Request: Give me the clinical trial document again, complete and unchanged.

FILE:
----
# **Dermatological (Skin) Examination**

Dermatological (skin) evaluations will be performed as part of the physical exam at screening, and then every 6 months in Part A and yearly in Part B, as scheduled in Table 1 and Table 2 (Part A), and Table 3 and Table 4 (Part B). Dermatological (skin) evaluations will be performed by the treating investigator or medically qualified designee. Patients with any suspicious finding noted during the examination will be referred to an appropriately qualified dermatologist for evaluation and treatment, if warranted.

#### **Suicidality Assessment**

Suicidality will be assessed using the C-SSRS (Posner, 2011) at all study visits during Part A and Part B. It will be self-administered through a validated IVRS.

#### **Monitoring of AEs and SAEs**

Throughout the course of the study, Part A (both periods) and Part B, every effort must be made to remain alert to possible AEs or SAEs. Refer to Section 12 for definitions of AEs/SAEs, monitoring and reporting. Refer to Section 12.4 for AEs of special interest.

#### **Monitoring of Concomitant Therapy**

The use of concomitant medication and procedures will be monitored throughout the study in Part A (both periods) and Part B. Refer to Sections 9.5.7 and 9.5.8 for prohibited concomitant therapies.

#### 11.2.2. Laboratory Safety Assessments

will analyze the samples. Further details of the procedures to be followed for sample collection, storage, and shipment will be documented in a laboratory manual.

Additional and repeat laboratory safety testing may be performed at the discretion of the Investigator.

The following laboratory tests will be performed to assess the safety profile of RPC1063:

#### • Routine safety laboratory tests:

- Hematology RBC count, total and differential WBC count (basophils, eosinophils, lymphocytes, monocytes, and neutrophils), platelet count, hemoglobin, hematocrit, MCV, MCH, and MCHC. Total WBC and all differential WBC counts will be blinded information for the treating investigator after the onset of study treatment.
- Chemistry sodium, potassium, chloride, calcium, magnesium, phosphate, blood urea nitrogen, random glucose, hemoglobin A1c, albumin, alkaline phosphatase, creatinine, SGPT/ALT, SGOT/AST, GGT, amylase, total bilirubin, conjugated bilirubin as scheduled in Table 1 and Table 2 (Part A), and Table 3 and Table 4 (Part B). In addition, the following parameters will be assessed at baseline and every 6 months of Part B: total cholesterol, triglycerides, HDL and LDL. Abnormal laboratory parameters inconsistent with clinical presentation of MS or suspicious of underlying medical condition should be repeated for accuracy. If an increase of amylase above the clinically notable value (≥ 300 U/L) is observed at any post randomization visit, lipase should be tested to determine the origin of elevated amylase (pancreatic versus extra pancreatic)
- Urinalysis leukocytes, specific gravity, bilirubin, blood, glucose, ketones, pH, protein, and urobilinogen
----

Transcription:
# **Dermatological (Skin) Examination**

Dermatological (skin) evaluations will be performed as part of the physical exam at screening, and then every 6 months in Part A and yearly in Part B, as scheduled in Table 1 and Table 2 (Part A), and Table 3 and Table 4 (Part B). Dermatological (skin) evaluations will be performed by the treating investigator or medically qualified designee. Patients with any suspicious finding noted during the examination will be referred to an appropriately qualified dermatologist for evaluation and treatment, if warranted.

#### **Suicidality Assessment**

Suicidality will be assessed using the C-SSRS (Posner, 2011) at all study visits during Part A and Part B. It will be self-administered through a validated IVRS.

#### **Monitoring of AEs and SAEs**

Throughout the course of the study, Part A (both periods) and Part B, every effort must be made to remain alert to possible AEs or SAEs. Refer to Section 12 for definitions of AEs/SAEs, monitoring and reporting. Refer to Section 12.4 for AEs of special interest.

#### **Monitoring of Concomitant Therapy**

The use of concomitant medication and procedures will be monitored throughout the study in Part A (both periods) and Part B. Refer to Sections 9.5.7 and 9.5.8 for prohibited concomitant therapies.

#### 11.2.2. Laboratory Safety Assessments

will analyze the samples. Further details of the procedures to be followed for sample collection, storage, and shipment will be documented in a laboratory manual.

Additional and repeat laboratory safety testing may be performed at the discretion of the Investigator.

The following laboratory tests will be performed to assess the safety profile of RPC1063:

#### • Routine safety laboratory tests:

- Hematology RBC count, total and differential WBC count (basophils, eosinophils, lymphocytes, monocytes, and neutrophils), platelet count, hemoglobin, hematocrit, MCV, MCH, and MCHC. Total WBC and all differential WBC counts will be blinded information for the treating investigator after the onset of study treatment.
- Chemistry sodium, potassium, chloride, calcium, magnesium, phosphate, blood urea nitrogen, random glucose, hemoglobin A1c, albumin, alkaline phosphatase, creatinine, SGPT/ALT, SGOT/AST, GGT, amylase, total bilirubin, conjugated bilirubin as scheduled in Table 1 and Table 2 (Part A), and Table 3 and Table 4 (Part B). In addition, the following parameters will be assessed at baseline and every 6 months of Part B: total cholesterol, triglycerides, HDL and LDL. Abnormal laboratory parameters inconsistent with clinical presentation of MS or suspicious of underlying medical condition should be repeated for accuracy. If an increase of amylase above the clinically notable value (≥ 300 U/L) is observed at any post randomization visit, lipase should be tested to determine the origin of elevated amylase (pancreatic versus extra pancreatic)
- Urinalysis leukocytes, specific gravity, bilirubin, blood, glucose, ketones, pH, protein, and urobilinogen